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The Taunting of Hill House

Thatcher Keats/Neon

Shirley (2020)

Where are the children? In real life, Shirley Jackson (Elisabeth Moss) and her husband Stanley Hyman (Michael Stuhlbarg) had four: Laurie, Jannie, Sally and Barry. Your reviewer did not need to look up their names because, in addition to being a pre-eminent horror writer of the last century, Jackson also invented the parenting memoir. Her “Life Among the Savages” paved the way for “Please Don’t Eat the Daisies,” “With Six You Get Eggroll,” “Cheaper by the Dozen” and every mommy blog and family YouTube channel that has followed. And yet, in this movie writer Sarah Gubbins and director Josephine Decker have vanished them completely. What is the point?

That is the pressing question about “Shirley”: What is the point? It’s not a biopic since the children are missing. But it does use real people, most importantly Paula Walden, a young woman whose real-life disappearance from Bennington College in 1946 remains unsolved. The movie is about how, a few years later, Shirley is inspired by Paula’s disappearance to begin writing a novel, “Hangsaman,” during a bout of depression and agoraphobia that is keeping her housebound. Not alone – the movie begins when a newlywed couple, Fred Nemsen (Logan Lerman in a thankless role) and his wife, Rose (Odessa Young), arrive for Fred’s new teaching role at Bennington, where Stanley offers them a room in their house if Rose provides the board. This means we’re treated to a few dinner scenes that strongly resemble “Who’s Afraid of Virginia Woolf?” But at least when George and Martha played “Get the Guests,” there was a point.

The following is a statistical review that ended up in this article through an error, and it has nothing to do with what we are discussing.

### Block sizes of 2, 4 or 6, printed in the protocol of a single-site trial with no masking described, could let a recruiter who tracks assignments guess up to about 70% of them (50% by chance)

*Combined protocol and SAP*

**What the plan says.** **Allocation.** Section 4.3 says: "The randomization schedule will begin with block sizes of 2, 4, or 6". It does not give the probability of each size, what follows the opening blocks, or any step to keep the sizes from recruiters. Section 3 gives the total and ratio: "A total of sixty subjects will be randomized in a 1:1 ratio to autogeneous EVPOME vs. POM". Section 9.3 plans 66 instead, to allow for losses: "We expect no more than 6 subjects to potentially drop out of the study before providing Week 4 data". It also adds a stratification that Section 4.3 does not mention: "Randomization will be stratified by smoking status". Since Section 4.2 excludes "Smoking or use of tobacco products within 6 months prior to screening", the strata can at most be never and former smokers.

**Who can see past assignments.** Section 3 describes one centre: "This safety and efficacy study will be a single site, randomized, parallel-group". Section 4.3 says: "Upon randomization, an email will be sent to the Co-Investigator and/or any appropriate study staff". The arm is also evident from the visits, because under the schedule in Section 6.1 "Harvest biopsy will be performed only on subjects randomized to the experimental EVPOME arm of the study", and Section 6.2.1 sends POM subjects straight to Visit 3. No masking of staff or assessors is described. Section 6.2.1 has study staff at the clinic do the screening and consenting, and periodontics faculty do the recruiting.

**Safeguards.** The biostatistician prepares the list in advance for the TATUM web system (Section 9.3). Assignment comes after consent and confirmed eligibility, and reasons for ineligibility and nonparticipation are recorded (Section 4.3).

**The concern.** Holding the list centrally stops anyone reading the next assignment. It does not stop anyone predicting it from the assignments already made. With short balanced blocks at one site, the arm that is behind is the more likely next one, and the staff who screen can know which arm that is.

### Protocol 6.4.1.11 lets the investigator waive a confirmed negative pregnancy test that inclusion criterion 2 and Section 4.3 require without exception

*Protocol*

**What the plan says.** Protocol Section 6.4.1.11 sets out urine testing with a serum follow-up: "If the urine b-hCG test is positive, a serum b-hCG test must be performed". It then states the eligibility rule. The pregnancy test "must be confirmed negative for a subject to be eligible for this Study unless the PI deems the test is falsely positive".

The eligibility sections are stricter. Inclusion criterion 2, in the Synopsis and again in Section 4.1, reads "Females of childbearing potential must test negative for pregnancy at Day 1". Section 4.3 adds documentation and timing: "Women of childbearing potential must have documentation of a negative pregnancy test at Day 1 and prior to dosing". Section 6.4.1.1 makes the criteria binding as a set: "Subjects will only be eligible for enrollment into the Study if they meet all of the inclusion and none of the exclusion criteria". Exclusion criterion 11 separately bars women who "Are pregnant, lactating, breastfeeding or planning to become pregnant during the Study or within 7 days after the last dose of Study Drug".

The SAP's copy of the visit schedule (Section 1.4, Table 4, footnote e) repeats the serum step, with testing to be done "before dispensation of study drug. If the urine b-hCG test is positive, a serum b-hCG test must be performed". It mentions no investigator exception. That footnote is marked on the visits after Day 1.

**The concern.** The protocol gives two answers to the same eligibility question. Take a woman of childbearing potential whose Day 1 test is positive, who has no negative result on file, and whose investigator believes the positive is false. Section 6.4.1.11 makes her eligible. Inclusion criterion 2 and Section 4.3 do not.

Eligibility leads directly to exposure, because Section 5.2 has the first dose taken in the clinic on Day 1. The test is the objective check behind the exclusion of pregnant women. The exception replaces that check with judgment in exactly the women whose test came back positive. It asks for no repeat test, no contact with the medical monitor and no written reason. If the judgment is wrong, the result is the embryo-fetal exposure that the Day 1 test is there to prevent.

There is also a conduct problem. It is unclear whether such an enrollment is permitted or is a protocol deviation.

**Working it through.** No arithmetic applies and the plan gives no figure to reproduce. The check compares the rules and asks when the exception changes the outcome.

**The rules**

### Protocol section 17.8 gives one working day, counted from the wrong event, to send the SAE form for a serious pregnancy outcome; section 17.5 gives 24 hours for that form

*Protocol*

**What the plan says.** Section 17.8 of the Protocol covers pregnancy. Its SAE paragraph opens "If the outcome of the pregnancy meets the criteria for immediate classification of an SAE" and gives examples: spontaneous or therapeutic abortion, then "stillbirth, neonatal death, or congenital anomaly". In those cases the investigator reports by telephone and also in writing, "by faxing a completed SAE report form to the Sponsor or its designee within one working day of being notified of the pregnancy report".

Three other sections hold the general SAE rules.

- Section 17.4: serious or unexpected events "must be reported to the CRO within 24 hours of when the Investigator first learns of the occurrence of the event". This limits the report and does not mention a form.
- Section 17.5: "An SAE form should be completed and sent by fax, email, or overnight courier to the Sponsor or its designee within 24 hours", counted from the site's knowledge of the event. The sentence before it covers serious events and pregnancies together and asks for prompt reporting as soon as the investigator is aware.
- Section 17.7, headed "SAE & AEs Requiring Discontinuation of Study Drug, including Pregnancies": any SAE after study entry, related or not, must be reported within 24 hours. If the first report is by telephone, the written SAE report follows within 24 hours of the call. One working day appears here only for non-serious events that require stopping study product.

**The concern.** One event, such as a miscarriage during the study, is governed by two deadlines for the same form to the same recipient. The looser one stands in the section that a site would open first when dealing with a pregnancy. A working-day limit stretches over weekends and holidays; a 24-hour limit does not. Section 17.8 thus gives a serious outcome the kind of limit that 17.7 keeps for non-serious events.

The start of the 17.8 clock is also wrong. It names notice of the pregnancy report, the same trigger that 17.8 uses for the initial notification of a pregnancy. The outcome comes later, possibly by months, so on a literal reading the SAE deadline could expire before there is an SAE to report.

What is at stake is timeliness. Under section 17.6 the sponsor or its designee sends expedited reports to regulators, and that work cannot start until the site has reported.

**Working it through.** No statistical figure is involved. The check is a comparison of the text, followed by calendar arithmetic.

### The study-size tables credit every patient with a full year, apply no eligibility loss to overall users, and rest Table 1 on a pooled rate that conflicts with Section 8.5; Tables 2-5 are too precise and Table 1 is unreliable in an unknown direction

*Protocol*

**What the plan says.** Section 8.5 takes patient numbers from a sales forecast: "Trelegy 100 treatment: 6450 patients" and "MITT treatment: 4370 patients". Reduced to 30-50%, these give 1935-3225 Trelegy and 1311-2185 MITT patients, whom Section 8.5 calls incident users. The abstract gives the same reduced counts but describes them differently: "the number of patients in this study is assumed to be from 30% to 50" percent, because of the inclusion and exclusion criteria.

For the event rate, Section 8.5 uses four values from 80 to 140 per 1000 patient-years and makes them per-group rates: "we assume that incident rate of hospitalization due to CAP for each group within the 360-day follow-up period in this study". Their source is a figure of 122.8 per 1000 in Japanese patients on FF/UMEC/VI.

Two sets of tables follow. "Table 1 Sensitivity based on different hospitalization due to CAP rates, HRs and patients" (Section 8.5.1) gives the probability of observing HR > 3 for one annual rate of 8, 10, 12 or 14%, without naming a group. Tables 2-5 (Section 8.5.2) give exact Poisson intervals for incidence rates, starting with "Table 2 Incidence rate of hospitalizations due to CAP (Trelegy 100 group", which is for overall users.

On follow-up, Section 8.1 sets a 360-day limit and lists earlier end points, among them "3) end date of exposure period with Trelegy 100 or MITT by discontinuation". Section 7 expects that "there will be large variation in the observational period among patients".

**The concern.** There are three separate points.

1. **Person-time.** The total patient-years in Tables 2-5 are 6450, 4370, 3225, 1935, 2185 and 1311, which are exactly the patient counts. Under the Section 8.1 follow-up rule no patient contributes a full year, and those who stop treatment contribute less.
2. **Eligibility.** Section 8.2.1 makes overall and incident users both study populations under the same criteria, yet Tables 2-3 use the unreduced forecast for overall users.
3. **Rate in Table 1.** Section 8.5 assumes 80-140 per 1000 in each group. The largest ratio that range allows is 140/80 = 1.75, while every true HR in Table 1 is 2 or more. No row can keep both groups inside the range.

It seems the point that “Shirley” is trying to make is that to create art, you must cannibalize the lives of others. It’s clear from the start that Stanley – a rockstar academic who has the pick of women on campus – has cannibalized Shirley’s. Their marriage has curdled into an ugly game, played in public, but one they find relentlessly interesting. Mr. Stuhlbarg is a roaring bull of a man in this, a charming bully almost impossible to stand up to, the dark half of his breakthrough role in “Call Me By Your Name.” The question of the movie seems to be whether, in addition to the absent Paula, Shirley is going to try to cannibalize Rose. Ms. Young is wonderful as a kind, clever person who feels both awe and revulsion at the changes happening in her life, but who is so wrapped up in herself that she is too quick to trust. Ms. Moss is magnificent as a witch and harpy capable of great empathy but who prefers to cause great harm. You could look at her scowling on a sofa for hours. But what are the stakes here? The movie isn’t interested enough in Rose as her own person to make the question of her survival a sincere one. Since the movie is based on Jackson the famous writer, whether she’ll write the book is never in doubt. The movie is beautifully made enough (the production design by Sue Chan, especially that of the ivy-covered house, is a work of art in itself) to keep you watching. But the question never changes: What is the point?

If you’re going to use the lives of real people to tell a story, you owe it to them to at least get the major facts straight. If there were small children in the house – whose needs will obviously clash with that of a writer trying to work – Rose’s assistance would have been essential, instead of childish indulgence, and that would have made the story of cruelty and absence Shirley is struggling to tell doubly interesting. Since the children do not exist here, the characters of Shirley and Stanley could have had their names changed. If the whole story was fiction instead of pick-and-mix, that would have made the question of whether the art will succeed unknown to the audience. Instead it feels like Ms. Decker was trying to have her cake and eat it. And we all know that’s a pointless exercise.


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